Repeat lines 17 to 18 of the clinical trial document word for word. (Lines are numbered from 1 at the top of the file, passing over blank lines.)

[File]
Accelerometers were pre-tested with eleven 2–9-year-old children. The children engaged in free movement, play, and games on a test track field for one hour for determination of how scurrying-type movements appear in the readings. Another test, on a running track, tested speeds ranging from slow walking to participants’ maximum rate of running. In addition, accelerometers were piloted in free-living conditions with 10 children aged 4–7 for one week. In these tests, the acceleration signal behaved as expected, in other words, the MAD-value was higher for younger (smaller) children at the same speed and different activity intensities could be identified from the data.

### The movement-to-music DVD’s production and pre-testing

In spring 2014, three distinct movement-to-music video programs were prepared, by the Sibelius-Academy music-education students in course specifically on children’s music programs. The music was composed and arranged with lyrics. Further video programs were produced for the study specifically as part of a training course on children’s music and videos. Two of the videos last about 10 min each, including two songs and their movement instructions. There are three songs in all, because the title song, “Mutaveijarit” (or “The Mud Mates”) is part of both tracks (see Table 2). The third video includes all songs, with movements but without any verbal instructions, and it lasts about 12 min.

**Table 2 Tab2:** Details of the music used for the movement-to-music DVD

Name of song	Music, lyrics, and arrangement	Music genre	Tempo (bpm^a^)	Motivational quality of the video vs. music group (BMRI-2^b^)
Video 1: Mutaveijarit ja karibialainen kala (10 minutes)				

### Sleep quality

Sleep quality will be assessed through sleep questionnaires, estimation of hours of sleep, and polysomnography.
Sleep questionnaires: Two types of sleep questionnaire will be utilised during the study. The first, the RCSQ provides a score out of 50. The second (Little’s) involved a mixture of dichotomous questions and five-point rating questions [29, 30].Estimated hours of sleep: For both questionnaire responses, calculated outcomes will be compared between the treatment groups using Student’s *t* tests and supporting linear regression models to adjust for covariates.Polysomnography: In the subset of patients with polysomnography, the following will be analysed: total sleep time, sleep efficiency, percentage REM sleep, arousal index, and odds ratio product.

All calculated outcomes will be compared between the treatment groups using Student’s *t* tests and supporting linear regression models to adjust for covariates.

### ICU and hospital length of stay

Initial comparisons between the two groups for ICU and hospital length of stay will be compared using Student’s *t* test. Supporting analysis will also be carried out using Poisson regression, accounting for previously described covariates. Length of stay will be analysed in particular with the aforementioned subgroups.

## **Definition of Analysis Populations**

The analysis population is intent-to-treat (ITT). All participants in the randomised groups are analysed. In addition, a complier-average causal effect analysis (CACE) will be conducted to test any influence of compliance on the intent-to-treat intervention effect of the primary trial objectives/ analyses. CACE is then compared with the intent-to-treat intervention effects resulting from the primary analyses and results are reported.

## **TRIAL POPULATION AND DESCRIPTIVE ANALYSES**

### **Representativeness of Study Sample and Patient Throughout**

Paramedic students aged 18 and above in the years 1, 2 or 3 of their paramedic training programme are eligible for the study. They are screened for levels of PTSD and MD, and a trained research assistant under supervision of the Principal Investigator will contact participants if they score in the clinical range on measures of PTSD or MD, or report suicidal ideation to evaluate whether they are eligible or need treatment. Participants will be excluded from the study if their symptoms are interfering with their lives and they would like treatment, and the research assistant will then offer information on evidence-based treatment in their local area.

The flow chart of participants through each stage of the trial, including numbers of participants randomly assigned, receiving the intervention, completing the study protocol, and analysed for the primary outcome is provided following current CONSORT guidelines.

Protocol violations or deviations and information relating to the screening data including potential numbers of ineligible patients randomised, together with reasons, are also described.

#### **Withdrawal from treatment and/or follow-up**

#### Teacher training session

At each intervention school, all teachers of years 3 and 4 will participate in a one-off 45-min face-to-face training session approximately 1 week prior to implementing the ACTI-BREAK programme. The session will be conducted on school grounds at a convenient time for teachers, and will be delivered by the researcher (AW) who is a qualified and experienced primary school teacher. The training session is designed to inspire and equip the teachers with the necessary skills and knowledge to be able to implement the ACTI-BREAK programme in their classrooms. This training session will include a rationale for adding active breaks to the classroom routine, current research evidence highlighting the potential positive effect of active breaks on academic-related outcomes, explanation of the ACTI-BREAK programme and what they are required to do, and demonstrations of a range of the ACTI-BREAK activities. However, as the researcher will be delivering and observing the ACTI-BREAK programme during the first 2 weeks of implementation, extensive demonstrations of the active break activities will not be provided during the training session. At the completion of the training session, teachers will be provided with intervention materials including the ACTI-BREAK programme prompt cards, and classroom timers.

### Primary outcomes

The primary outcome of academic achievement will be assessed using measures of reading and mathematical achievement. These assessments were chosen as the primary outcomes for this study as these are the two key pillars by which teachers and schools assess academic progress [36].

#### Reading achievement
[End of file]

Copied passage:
Paramedic students aged 18 and above in the years 1, 2 or 3 of their paramedic training programme are eligible for the study. They are screened for levels of PTSD and MD, and a trained research assistant under supervision of the Principal Investigator will contact participants if they score in the clinical range on measures of PTSD or MD, or report suicidal ideation to evaluate whether they are eligible or need treatment. Participants will be excluded from the study if their symptoms are interfering with their lives and they would like treatment, and the research assistant will then offer information on evidence-based treatment in their local area.

The flow chart of participants through each stage of the trial, including numbers of participants randomly assigned, receiving the intervention, completing the study protocol, and analysed for the primary outcome is provided following current CONSORT guidelines.